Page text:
First, the latest proposal: Asheville’s new community-development director, Charlotte Caplan, presented a Housing Action Plan, which calls for creating 1,130 housing units per year. About one-third of them would be new, single-family homes, and more than half would be rental units. The need is acute, particularly for the city’s low-income residents, Caplan reminded Council: “With the market rent for a two-bedroom unit around $500 to $600 [per month], that’s simply nowhere near being affordable for someone making $7,000 a year. It just doesn’t compute.”
Asheville is among the most expensive places to live in North Carolina, due in large part to housing costs. The federal Housing and Urban Development Department defines “affordable” rent and housing costs (including essential utilities) as those that do not exceed 30 percent of the household’s income.
And for those on fixed incomes, such as the elderly and disabled, “affordable” is hard to find in Asheville, noted Council member Barbara Field.
Caplan added that finding affordable housing is also difficult for the “working poor” — those who work full time at minimum wage. The gap between high-end housing and affordable housing “is very large,” she stressed.
Council members didn’t debate Caplan’s assertions, detailed in a housing study they reviewed earlier this year. They praised her work and unanimously supported the Action Plan. Said Council member Earl Cobb, “This is a community problem, and the community needs to get involved.” Urging churches and businesses to sponsor affordable housing in the city, he remarked, “Housing is crucial, [but] not something government can resolve alone.”
One way Council members can make a difference, according to the plan, is to use city zoning policies to encourage the development of affordable housing.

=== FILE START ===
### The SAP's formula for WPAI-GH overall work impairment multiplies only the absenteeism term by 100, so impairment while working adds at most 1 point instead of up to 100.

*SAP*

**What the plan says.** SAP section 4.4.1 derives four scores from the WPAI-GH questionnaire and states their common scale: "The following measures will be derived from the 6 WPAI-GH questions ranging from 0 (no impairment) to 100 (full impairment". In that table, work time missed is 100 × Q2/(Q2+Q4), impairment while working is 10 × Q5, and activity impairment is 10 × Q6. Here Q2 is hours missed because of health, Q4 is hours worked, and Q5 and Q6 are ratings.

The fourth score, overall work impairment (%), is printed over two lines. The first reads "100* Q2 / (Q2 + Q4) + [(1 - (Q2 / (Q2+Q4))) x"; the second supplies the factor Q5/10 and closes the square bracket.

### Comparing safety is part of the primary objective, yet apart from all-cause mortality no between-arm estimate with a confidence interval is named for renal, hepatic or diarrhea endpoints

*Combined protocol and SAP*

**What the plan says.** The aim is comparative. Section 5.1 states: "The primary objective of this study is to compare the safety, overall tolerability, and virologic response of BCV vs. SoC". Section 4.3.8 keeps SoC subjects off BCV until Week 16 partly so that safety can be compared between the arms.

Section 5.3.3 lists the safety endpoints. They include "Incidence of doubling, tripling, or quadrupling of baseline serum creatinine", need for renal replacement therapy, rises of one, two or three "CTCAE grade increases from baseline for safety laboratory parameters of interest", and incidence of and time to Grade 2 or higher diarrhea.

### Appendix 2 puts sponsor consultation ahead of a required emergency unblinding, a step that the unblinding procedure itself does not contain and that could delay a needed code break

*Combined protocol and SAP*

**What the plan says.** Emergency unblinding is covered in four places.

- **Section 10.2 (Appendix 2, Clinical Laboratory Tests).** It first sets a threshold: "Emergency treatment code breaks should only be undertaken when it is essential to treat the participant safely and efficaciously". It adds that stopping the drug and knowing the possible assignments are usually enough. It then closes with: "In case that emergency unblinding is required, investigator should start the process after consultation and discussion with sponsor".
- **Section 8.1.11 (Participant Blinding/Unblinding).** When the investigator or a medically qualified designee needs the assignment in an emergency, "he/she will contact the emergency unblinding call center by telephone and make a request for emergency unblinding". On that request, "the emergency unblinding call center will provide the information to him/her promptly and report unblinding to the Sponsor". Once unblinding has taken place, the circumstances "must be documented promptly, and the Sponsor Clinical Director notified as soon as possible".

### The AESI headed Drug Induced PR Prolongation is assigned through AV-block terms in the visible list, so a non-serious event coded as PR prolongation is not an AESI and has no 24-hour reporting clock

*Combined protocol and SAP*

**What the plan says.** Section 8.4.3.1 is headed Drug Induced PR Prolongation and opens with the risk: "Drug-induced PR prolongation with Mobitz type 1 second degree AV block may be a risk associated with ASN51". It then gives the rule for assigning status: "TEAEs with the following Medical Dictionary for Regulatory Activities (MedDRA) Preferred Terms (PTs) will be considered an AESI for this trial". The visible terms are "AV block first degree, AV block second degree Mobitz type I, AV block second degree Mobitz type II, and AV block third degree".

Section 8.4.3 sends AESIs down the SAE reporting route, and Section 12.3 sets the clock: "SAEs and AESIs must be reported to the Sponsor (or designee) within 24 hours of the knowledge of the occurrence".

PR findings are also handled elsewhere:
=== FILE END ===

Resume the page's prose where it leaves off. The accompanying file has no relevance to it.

But there’s a long-standing philosophical obstacle to that strategy, which became clear later in the meeting: Some neighborhood advocates insist that single-family and multifamily housing don’t mix.
Residents in the Woodland Hills subdivision have asked for a small-area zoning study that would include their single-family neighborhood and two adjacent, vacant properties that are zoned for multifamily use, reported City Planner Carl Ownbey. “There is some concern about plans for a duplex on one of the vacant lots,” he said.
The owner of one of those lots has recently requested a building permit for a duplex, which is allowed on property zoned RM-6 (residential, multifamily, six units per acre), but only under certain conditions on RS-4 property (single-family, residential, four units per acre) — the classification for Woodland Hills.
But even if staff determined, after conducting the study, that the entire area in question needs to be zoned RS-4, the duplex project wouldn’t be halted, noted Council member Chuck Cloninger.
“That’s correct,” Ownbey replied. But for the larger of the two vacant parcels included in question, it would effectively nix future multifamily development. The owner of that parcel has joined with Woodland residents in asking for the study, Ownbey explained.
It’s a common enough request for Council members, who have generally been sympathetic to neighborhood concerns in zoning issues, over the past few years. But Mayor Leni Sitnick and Council member Chuck Cloninger pointed out that city planning staff already may be overburdened with hot-button projects (the definition of churches in the Unified Development Ordinance, for starters). They recommended postponing considering the study.
Field said she couldn’t support it, either. “We just heard from our staff that we need [hundreds] of new [housing] units per year,” Field pointed out. The affordable housing study — completed earlier this year — recommends building or renovating 195 rental units and 313 owner-occupied units per year — more available units could ease high housing costs in the city. Field said she wouldn’t support a zoning study that might ultimately decrease the amount of land zoned for multifamily use in the city.
“We should do the study,” Cobb countered. Development behind Woodland Hills will create problems for residents, since the only access to the property would be through their neighborhood.
“Are you saying that people who live in apartments shouldn’t be allowed to drive through neighborhoods?” Field interrupted.
“I’m not saying that,” Cobb replied. Stressing that “homeowners have rights,” he argued that Woodland residents would have “all those apartments” right behind their homes, should the larger vacant parcel be developed.
“I’m saying everyone has rights,” Field contended.
The two didn’t resolve the issue — and neither did their fellow Council members.
Looking to Council for direction on the issue, City Manager Jim Westbrook observed, “I don’t guess we need to put this on the consent agenda.”
Council members will vote on the Woodlands request during their Oct. 13 formal session.